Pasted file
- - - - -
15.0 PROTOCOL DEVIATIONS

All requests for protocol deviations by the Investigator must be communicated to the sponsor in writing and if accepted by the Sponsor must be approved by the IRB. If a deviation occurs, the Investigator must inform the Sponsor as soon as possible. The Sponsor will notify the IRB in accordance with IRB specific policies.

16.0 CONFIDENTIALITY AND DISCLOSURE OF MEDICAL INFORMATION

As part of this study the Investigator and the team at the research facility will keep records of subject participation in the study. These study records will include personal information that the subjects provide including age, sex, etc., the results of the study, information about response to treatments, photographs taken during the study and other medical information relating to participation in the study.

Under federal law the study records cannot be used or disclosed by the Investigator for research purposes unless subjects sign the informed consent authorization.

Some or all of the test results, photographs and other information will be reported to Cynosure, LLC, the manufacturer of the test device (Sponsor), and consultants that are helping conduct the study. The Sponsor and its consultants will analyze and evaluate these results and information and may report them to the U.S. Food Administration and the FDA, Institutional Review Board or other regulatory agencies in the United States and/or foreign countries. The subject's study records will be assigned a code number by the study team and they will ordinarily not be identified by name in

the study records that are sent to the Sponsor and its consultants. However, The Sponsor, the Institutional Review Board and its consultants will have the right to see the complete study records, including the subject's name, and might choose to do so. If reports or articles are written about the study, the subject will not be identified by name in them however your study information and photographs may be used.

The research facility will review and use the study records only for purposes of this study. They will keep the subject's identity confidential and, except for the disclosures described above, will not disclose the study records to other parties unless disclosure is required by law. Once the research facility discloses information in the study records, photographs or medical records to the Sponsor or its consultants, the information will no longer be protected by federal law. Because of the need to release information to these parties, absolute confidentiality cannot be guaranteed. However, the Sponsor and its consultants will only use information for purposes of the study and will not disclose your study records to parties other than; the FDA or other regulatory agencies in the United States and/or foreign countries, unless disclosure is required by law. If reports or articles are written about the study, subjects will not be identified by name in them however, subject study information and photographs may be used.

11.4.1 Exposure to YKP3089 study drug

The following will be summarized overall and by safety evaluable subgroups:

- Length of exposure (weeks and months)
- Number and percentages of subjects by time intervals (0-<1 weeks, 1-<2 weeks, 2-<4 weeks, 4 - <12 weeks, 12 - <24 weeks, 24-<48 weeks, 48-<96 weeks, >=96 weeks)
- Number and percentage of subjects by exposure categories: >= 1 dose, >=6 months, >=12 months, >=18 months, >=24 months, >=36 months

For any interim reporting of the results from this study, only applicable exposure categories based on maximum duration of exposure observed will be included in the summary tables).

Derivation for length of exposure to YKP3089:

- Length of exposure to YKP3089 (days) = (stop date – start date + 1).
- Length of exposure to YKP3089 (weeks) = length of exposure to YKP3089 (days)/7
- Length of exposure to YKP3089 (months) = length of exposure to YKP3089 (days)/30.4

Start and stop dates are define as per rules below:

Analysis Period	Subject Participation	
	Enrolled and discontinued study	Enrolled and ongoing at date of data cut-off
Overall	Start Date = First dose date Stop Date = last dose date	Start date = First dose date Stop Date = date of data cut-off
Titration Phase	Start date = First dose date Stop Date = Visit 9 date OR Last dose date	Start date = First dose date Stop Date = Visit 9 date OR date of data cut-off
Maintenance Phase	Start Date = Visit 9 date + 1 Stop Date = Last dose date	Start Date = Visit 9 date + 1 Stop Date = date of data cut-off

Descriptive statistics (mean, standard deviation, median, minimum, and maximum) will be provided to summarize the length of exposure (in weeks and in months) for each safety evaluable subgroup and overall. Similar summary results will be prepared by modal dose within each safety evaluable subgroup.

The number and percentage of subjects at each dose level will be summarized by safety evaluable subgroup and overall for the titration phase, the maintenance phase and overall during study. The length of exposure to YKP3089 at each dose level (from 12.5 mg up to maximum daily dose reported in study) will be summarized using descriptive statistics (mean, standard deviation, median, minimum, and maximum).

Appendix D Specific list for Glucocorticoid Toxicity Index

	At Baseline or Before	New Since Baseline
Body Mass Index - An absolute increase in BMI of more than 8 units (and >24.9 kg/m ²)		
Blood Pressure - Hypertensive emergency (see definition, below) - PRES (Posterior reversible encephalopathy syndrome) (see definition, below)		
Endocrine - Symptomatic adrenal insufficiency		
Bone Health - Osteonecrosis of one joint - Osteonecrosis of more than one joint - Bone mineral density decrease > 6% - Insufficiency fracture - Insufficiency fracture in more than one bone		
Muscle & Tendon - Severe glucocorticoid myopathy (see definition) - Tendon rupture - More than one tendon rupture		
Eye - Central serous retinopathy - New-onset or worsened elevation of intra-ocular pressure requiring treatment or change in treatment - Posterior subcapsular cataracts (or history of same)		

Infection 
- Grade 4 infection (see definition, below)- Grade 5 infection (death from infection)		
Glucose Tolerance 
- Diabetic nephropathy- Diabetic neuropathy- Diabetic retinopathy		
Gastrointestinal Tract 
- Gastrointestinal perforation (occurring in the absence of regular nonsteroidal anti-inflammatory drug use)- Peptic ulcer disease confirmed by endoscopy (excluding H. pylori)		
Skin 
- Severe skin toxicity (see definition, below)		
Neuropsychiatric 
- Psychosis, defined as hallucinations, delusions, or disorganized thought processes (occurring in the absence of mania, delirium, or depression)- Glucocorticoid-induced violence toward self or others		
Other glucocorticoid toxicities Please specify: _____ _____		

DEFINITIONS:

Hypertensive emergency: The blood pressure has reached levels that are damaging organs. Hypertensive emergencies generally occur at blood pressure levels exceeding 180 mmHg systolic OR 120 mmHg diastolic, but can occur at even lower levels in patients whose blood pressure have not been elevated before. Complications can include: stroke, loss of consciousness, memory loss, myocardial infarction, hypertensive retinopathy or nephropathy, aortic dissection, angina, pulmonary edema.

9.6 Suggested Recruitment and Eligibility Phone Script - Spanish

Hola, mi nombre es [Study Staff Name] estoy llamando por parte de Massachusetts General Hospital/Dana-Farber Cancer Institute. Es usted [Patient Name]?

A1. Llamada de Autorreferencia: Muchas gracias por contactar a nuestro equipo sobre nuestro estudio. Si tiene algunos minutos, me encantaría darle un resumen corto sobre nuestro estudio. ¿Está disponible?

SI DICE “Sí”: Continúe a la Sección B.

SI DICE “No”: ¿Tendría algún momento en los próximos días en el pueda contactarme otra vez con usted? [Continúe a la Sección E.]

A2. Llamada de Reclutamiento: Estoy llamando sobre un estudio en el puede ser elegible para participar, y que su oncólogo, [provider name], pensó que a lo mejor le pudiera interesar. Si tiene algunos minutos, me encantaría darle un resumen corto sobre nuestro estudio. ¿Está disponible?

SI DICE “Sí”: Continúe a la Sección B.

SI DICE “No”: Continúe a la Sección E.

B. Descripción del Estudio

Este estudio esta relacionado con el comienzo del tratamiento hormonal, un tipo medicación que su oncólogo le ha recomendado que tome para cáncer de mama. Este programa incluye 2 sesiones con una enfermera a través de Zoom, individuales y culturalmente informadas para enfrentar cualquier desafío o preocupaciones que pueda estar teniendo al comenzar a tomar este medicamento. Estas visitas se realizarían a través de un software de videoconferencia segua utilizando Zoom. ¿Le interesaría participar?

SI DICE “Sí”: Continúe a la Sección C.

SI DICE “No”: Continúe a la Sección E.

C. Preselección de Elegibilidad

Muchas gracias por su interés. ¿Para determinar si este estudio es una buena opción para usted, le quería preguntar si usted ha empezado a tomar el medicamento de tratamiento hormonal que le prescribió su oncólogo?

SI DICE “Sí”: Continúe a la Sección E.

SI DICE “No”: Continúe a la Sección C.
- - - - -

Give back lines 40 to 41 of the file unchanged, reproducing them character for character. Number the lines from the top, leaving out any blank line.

- Gastrointestinal perforation (occurring in the absence of regular nonsteroidal anti-inflammatory drug use)- Peptic ulcer disease confirmed by endoscopy (excluding H. pylori)		
Skin 